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I am retiring next month, and my company does not have retiree health insurance. When should my husband sign up for Part B?

Your husband should sign up for Part B during the last month of your employment, so he will be covered on the first day/month after you retire. This way, he will not have a gap in health coverage.

Also, if he waits too long, he may get charged a penalty. Your husband has 8 months (called a Special Enrollment Period) after you retire or your employer health insurance ends – whichever comes first – to sign up for Part B. If he enrolls in Part B after the 8 months, he may get a late-enrollment penalty for Part B. This penalty can be expensive. And, he would have to wait until the next General Enrollment Period (Jan. 1-Mar. 31) to enroll, with coverage not starting until July 1 of that year, which means possibly an even longer time without coverage.

In addition to enrolling in Part B, your husband should also consider his other health coverage options:

  • MedigapHe may want to consider buying a Medigap policy to supplement his Medicare Parts A and B. Medigap pays for some of the out-of-pocket costs in Medicare, such as deductibles and coinsurance. He should shop around and buy a Medigap policy during the first 6 months after he takes his Part B. It is important to buy during the first 6 months after he enrolls in Part B because he has “guaranteed issue.” This means he can buy any Medigap policy that is sold in your state. Learn more about Medigap.
  • Medicare Advantage: Once he has Medicare Part B, he might want to shop around and compare available Medicare Advantage options to Original Medicare. Learn more about Medicare Advantage.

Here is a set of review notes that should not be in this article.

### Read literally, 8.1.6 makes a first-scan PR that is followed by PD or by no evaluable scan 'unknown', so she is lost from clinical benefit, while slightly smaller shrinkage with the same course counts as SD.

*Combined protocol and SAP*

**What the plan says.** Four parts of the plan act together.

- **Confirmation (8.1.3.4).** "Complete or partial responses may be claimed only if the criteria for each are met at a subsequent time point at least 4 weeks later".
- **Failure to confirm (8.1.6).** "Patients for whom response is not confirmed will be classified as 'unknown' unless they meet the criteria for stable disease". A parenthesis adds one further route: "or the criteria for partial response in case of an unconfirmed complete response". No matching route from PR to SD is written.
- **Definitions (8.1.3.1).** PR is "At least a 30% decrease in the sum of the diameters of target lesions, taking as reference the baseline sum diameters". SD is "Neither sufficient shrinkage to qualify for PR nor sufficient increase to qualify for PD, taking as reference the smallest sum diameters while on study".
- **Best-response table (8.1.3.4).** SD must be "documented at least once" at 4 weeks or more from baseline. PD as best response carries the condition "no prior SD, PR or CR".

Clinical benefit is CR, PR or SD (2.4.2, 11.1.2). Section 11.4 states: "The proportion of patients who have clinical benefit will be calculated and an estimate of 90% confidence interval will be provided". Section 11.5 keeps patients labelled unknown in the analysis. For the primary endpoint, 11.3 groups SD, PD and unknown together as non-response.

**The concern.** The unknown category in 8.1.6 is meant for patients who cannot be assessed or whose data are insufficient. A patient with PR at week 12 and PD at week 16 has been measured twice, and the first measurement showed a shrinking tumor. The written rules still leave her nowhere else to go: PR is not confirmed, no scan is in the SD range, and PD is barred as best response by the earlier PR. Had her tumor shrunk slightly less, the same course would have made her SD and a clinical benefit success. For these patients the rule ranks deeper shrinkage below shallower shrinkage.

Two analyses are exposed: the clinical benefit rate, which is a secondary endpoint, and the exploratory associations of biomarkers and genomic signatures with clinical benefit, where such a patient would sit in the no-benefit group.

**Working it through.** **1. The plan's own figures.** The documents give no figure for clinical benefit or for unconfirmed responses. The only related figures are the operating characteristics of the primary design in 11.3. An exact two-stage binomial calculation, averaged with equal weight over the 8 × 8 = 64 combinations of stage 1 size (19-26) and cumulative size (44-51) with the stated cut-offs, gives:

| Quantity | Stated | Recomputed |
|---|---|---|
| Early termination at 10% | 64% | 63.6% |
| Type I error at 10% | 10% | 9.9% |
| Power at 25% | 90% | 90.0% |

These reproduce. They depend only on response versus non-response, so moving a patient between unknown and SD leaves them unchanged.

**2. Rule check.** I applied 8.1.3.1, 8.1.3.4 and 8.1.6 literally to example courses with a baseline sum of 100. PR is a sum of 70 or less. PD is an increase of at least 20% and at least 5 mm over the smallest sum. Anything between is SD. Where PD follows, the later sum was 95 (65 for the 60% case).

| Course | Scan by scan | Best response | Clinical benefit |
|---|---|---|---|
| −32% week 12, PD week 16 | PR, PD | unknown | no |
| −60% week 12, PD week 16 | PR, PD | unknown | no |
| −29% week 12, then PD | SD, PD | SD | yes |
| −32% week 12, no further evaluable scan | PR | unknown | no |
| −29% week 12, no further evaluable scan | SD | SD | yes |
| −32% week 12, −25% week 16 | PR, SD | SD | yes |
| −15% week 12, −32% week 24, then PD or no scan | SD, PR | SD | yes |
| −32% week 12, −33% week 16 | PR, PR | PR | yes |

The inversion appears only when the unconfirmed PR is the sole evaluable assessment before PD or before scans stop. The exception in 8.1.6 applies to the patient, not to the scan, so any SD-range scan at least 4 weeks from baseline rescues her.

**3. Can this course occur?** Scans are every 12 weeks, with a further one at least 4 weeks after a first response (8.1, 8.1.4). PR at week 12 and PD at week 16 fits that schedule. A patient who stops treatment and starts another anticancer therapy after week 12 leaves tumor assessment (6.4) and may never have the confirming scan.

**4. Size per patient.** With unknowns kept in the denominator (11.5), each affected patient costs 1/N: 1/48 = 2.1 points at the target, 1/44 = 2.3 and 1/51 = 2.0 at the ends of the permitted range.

• Part D: Regardless of whether he decides on Original Medicare or Medicare Advantage, he will need to decide about joining a Medicare Part D drug plan. If he chooses Original Medicare he will need to pick a Prescription Drug Plan (PDP). If he joins a Medicare Advantage plan, he should be sure to pick one that includes Medicare Part D drug coverage. Learn more about Part D.
  • COBRA: COBRA is the federal law that allows certain people to continue their employer group health insurance once they are no longer actively employed by the company. COBRA protects dependents such as spouses too, when employer health insurance ends, for example because of a job loss, retirement, divorce, death. COBRA coverage is generally expensive. People who get COBRA must pay the full cost, or premium, themselves; their company no longer helps with the premiums for their coverage. The important thing to know is that people who enroll in COBRA are not protected by the late-enrollment penalty for Part B. They do not get an 8-month period to enroll in Part B after their COBRA ends, and they would have to pay a lifetime penalty for Part B when they do enroll. In addition, they would have to wait to enroll in Part B during the next General Enrollment Period, which runs each year from Jan. 1-Mar. 31, with Part B coverage not starting until July 1 of that year. The other option is to enroll in both Part B and COBRA but that can be very expensive. Either way, it is usually a good idea to call your job’s benefits administrator to find out more about your specific COBRA options, especially if you have high medical and prescription costs. You will want to find out how much COBRA will cost, what type of coverage it will provide, and if it offers creditable drug coverage.